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THE CONSERVATIVE REVIEW - April 28, 2015

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*-- George W. Bush talks Iran, Hillary and 2016 in rare public discussion --*

LAS VEGAS (UPI) - Former President George W. Bush has plenty of opinions on a wide array of political questions -- from terrorism, Iran, Hillary Clinton and his brother's possible attempt to become the third member of their family to reach the White House.

The 43rd U.S. president engaged in a discussion at an hour-long question and answer session at the Venetian hotel in Las Vegas Saturday evening. It was a rare public appearance for Bush, who has largely stayed out of the public eye since leaving office in 2009.

But, as was the case when he occupied the White House, Bush wasn't shy about offering his opinions on questions posed by the large invitation-only crowd.

Making a deal with Iran

Bush, like many Republicans, said he is opposed to the Obama administration's ongoing efforts at striking a deal with Iran to regulate its nuclear program.

Earlier this month, an agreement was reached between Tehran and Western powers on the framework of such a deal. U.S. officials are somewhat optimistic that a final deal can be reached, but negotiators only have until June 30 to get it done.

If ratified, the deal will also lift economic sanctions against Iran that have crippled the Middle Eastern nation's economy for years -- particularly its oil export revenue. Regardless of what a final deal may specify, Bush said he believes an agreement is not in the best interest of the United States.

"He said it's absurd to think you can eliminate certain sanctions and then snap it back, that once you get rid of certain sanctions, they are gone forever," one attendee of the closed-door session said, the Washington Post reported.

Bush also criticized Obama for seeking a deal because he said the Iranian government was on the verge of giving in to the West's demands for nuclear regulation, the New York Times reported.

Audience members indicated that Iran was the central topic during Saturday's event, which was attended by members of the Republican Jewish Coalition, an organization sharply critical of Obama's approach to Tehran and Israel.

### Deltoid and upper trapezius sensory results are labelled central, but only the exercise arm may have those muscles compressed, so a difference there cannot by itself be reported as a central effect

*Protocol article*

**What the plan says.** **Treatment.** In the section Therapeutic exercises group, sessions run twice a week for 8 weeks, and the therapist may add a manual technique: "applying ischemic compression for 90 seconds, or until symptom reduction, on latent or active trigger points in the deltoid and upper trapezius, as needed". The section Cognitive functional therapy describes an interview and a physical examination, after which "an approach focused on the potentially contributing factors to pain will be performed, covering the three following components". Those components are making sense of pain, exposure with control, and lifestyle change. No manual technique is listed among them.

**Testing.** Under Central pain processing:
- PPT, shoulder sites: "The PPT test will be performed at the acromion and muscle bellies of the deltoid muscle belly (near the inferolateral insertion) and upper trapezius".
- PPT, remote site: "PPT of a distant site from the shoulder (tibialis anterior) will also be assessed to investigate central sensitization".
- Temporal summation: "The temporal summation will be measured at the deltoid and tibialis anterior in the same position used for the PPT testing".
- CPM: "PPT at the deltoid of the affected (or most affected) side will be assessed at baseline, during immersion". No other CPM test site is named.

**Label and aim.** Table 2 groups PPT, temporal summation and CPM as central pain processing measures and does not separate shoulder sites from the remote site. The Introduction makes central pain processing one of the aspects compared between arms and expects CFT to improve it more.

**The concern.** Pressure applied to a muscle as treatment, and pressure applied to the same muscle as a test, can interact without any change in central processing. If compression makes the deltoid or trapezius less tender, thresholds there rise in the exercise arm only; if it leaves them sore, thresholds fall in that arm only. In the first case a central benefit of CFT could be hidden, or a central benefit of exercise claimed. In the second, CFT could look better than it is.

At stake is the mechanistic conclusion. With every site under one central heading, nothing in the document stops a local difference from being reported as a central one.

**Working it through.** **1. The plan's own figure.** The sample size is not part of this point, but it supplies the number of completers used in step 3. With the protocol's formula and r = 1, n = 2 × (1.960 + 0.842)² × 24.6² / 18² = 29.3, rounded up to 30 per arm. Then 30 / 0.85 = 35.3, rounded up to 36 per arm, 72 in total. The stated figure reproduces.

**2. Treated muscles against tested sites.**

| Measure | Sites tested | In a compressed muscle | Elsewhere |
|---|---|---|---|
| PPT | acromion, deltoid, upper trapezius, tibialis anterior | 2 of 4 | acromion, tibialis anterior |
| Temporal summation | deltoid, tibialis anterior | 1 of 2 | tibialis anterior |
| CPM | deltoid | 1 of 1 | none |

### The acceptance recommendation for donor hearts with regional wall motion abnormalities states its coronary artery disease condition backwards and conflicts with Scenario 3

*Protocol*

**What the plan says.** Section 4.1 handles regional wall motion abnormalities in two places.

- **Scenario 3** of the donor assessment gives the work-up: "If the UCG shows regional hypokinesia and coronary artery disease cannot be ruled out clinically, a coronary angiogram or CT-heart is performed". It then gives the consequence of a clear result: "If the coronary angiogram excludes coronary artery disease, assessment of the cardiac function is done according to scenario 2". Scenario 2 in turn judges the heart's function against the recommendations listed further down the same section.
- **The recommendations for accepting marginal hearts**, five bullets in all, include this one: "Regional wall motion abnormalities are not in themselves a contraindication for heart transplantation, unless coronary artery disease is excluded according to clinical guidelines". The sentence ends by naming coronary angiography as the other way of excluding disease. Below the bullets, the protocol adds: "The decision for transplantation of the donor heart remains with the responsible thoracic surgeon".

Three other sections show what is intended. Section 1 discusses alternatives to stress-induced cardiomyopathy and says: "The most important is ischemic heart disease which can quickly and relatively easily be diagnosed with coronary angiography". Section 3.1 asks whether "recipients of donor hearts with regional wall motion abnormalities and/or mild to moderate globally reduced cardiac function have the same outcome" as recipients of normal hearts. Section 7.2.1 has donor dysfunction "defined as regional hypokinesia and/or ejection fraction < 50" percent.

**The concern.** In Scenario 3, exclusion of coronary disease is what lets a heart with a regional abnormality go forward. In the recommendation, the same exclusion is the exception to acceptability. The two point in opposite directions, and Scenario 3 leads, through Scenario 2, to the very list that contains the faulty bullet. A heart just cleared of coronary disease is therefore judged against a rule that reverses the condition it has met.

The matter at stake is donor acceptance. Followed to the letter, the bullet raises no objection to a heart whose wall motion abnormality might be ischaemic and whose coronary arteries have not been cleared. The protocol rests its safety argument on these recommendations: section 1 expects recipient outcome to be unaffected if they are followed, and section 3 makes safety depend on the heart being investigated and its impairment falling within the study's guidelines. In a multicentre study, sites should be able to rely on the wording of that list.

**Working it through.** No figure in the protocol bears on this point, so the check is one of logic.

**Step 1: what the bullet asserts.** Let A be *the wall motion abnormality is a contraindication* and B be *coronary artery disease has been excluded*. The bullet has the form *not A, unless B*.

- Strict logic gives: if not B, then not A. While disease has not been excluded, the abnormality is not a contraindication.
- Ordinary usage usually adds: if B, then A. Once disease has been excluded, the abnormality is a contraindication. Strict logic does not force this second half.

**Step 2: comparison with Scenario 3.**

The Islamic State is the new al-Qaida

Bush on Saturday also tackled the primary issue of his two-term presidency: terrorism. Many of those in the crowd said they sensed some deep passion on the matter, and at least a mild criticism of how President Barack Obama has handled it.

"You call in the military and say, 'Here's my goal. What's your plan to help me achieve that goal?" an attendee quoted Bush as saying, alluding to the president's perceived reluctance to follow through with threats of force.

"You gotta mean it," Bush reportedly said.

When asked what he feels should be done to deal with terrorists aimed to destroy the United States, he said simply, "well, you kill 'em."

Bush was visibly animated while discussing the Islamic State, audience members said, and called the group the "second act" of al-Qaida.

The 2016 candidate pool

The crowd at the Venetian Saturday included many Republican donors, who will be instrumental in determining whether the GOP can retake the White House next year. As the last Republican in office, Bush expressed optimism that his party can win in 2016 no matter who the Democratic nominee is -- even Hillary Clinton, who he called formidable but beatable.

Attendees said he gave a very optimistic political assessment and felt good about the GOP's pool of candidates. One of those candidates is his brother, Jeb, whose election would mark the first time in history that three members of the same family ascended to the presidency.

Some attendees said they were surprised by the former president's assessment of his brother's potential campaign. When asked what challenges Jeb's campaign might face, the former Texas governor identified one as his last name.

"He basically said being a Bush is a challenge," Republican Jewish Coalition chairman Norm Coleman said.

"He essentially said people don't want dynasties in America,"attendee Elise Weingarten recalled.

When discussing 2016, Bush also said he will not campaign for his brother because of the negative impact it could have.

"That's why you won't see me," he reportedly told the crowd.

Jeb Bush has not yet announced his candidacy, but political experts and those close to the former Florida governor say he's on the verge of entering the race.

But just as his involvement in his brother's campaign could be a liability, Bush said so could Clinton's involvement and efforts as part of Obama's cabinet.

"It's going to be hard for her to defend or support [her work in the Obama administration]," he reportedly said.

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